One of my more treasured possessions is a copy of Keith Waterhouse’s The Theory and Practice of Lunch, inscribed by the author ‘To Christopher Matthew, a good lunch companion.’
This was an honour granted to few. Keith took lunch seriously. He was very particular about what it is not. ‘It is not,’ he wrote ‘prawn cocktail, steak and Black Forest gateau with your bank manager. It is not civic, commemorative, annual office or funeral. It is not when either party is on a diet, on the wagon or in a hurry.’
He was equally precise about what it is. ‘It is a mid-day meal, taken at leisure by, ideally, two people. Three’s a crowd, four always split like a double amoeba into two pairs, six is a meeting, eight is a conference. It is essential that lunch companions are drawn together by some motivation beyond the pangs of hunger or the needs of commerce. A little light business may be touched upon, but the occasion is firmly social.’
Others had their own rules and prejudices. Robert Morley deplored anyone who waved away the dessert trolley; for Kingsley Amis the most depressing words in the English language are, famously, ‘Shall we go straight in?’
Forbidden at Waterhouse’s table were ‘Oh, I’ll just have an omelette or something,’ and ‘All right, so long as you don’t mind drinking most of it yourself’ and ‘Why don’t we split the bill?’
Unlike dinner, which all too often involves couples you don’t know very well but owe a meal to, lunch has a mildly illicit feeling to it. You can happily invite a lady who is not your wife in the knowledge that you will almost certainly not be obliged to escort her home afterwards, since both or either of you will have appointments to keep, offices to get back to or birthday cards to buy. Lunch should be with someone you know, or want to know. It is the perfect means for continuing a relationship.
‘Lunch at its lunchiest,’ Waterhouse concluded, ‘is the nearest it is possible to get to sheer bliss while remaining vertical.’
Keith was as particular about where he lunched as about what he ate and drank. Everything had to be just right: the surroundings, the service, the position of the table, the mix of fellow lunch companions, the lighting, the noise levels.
It was always wise to ask him to nominate the venue. In a list of some fifty favourites worldwide, ranging from the Algonquin in New York to Le Train Bleu in the Gare de Lyon, a good old fashioned London restaurant would always rank near the top.
Chez Victor in Wardour Street, L’Epicure in Frith Street, Langan’s in the Old Brompton Road: these were where he felt most at home.
He was especially fond of Chez Victor. It was the first restaurant he could afford when he came to London from Leeds in 1951 and it had never disappointed him.
‘You know as soon as you set foot across the threshold here that you’re in for a good lunch,’ he declared once as we settled over the plain white tablecloth.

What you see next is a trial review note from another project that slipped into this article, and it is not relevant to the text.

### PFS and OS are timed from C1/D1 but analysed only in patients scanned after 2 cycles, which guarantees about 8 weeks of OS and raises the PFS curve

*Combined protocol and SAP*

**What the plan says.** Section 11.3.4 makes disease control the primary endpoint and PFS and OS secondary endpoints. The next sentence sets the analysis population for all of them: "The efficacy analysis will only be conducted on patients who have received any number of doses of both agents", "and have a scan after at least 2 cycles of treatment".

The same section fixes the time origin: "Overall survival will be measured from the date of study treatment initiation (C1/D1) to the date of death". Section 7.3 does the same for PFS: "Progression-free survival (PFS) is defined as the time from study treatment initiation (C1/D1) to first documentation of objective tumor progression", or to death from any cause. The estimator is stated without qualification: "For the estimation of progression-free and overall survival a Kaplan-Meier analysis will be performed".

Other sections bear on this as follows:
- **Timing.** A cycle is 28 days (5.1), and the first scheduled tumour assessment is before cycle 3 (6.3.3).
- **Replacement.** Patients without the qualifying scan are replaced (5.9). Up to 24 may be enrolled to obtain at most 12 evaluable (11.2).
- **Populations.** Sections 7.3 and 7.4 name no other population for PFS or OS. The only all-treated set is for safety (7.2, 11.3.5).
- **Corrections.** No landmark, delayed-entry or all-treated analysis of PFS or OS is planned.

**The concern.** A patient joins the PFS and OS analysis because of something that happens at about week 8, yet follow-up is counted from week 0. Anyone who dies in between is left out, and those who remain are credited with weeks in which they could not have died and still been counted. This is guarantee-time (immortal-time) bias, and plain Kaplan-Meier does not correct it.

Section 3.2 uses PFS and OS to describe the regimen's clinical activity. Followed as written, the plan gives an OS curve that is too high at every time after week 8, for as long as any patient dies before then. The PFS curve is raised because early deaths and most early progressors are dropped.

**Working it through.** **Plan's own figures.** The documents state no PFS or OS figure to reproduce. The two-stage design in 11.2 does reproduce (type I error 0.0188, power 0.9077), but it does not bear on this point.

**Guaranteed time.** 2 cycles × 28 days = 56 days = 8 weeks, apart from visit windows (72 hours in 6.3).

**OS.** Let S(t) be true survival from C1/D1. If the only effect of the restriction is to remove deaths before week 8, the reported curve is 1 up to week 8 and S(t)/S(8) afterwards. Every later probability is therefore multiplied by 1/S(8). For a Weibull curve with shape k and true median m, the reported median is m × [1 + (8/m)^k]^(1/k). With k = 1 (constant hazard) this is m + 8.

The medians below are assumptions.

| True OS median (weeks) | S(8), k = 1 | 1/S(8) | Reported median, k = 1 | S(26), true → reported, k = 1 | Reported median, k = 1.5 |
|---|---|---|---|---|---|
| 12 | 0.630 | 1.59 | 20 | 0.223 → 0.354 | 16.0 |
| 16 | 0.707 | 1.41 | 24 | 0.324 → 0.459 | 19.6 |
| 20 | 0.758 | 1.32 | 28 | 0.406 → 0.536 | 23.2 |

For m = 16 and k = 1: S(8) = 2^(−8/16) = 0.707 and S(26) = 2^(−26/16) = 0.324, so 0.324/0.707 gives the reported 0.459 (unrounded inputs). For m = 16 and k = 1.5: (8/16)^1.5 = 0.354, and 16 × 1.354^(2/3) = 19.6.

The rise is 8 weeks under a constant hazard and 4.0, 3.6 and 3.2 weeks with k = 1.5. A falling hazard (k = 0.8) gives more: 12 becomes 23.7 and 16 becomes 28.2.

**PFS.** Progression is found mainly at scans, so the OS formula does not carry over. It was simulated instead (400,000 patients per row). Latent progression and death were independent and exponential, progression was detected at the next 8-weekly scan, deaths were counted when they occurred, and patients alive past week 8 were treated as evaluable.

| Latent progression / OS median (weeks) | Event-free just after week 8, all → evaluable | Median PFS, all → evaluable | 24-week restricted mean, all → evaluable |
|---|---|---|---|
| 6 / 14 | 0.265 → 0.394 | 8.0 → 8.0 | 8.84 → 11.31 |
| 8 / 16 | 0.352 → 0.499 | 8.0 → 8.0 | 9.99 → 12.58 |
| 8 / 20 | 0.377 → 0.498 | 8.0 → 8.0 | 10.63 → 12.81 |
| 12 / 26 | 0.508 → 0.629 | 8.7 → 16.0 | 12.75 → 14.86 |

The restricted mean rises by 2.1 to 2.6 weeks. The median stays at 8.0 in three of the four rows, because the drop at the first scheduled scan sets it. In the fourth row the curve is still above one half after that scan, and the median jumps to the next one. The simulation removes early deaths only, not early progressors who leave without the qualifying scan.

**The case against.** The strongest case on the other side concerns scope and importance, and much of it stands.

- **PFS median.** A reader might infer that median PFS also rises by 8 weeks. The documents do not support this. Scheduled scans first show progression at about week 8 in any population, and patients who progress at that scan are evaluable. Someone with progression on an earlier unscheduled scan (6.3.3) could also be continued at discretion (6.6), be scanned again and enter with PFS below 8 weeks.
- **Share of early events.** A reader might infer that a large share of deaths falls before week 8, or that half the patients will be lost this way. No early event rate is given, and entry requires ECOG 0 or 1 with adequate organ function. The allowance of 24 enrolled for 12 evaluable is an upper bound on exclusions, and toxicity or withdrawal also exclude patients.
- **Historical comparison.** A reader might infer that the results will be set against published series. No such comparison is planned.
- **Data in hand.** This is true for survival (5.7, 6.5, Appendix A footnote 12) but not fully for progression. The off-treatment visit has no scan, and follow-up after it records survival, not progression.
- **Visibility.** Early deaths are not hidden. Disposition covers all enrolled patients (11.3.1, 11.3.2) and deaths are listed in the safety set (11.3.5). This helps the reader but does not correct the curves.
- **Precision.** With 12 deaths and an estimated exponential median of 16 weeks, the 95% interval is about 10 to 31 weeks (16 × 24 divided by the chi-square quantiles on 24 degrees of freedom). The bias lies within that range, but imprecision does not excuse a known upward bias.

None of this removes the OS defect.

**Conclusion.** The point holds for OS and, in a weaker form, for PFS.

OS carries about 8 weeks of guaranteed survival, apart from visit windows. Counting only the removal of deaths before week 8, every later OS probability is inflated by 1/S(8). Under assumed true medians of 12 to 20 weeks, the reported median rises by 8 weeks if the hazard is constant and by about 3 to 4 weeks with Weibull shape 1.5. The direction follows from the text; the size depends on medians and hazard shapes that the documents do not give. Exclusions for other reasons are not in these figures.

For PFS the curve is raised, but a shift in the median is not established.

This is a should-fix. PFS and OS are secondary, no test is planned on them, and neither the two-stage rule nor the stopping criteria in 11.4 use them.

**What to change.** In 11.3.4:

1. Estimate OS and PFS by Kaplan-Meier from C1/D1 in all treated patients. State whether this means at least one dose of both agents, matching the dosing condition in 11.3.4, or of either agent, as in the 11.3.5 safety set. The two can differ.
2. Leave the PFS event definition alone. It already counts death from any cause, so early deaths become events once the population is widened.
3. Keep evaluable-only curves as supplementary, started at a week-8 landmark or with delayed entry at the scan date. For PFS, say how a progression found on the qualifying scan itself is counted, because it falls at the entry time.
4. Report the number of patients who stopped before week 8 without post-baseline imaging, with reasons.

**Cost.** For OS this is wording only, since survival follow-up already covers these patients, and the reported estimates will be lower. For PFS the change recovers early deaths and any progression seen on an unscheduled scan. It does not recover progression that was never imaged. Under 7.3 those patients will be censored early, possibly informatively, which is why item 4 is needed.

He gestured round at the dark red and cream paintwork and the Chianti bottle lamps with their Festival of Britain period basket shades.
‘It looks,’ he said, ‘just like a set for one of those Danziger Brothers black and white B pictures, with Edgar Lustgarten sitting at a table saying, “It was in this Soho restaurant that vivacious Yvonne ate a meal, walked out into Wardour Street and was never seen again”’.
Places to be avoided at all costs included anywhere that had a plywood cut-out of a chef by the entrance, holding a menu; and where they had piped music - or, for that matter, unpiped music; and where the bill arrived in a padded leather cover, with a mint.
Enthusiasm for Waterhouse was one of the most important ingredients in a good lunch. Good lunch companions, he believed, should always be prepared to break their rules about what they usually eat and drink. The morning was prime time for writing, so lunch should always be prefaced by a bracing aperitif to activate the palate – a vodka Martini, perhaps, or a Bloody Mary ‘with all the works’, or, best of all, a half a bottle of Bollinger – before moving on to something crisp and light and white, ‘not in a bucket at the other end of the room’. He, rather than the waiter, should be the one to control the flow.
Asked to nominate his perfect lunch, he said that, spoilt though he was for choice, and after much ‘mouth-watering reflection’ he would always plump for the vine-hung terrace of Locanda Cipriani on Torcello in the Venetian lagoon, and a simple meal of a light canneloni, a plate of grilled prawns, a salad and wild strawberries, with the campanile bell tolling sleepily and a cat basking in the garden.
There was a restaurant in Sorrento, which ran it a close second. His then lady friend had discovered it while he was back at the hotel, hard at work, as usual. Even on holiday – indeed, especially on holiday – Keith expected to get plenty of writing done.
It was as perfect a lunching venue as it would possible to imagine: a covered terrace with a breathtaking view over the glittering bay and, in the far distance, the hazy outline of the island of Capri, like a purple smudge in a Japanese painting.
As the two of them sipped prosecco beneath the brightly coloured awning, a middle aged couple, obviously English, paused to examine the menu attached to a post beside the entrance. The wife walked on down the street, while the husband peered inside.
She stopped and turned.
‘Coom on loov,’ she called out. ‘Yer don’t want to eat in t’street.’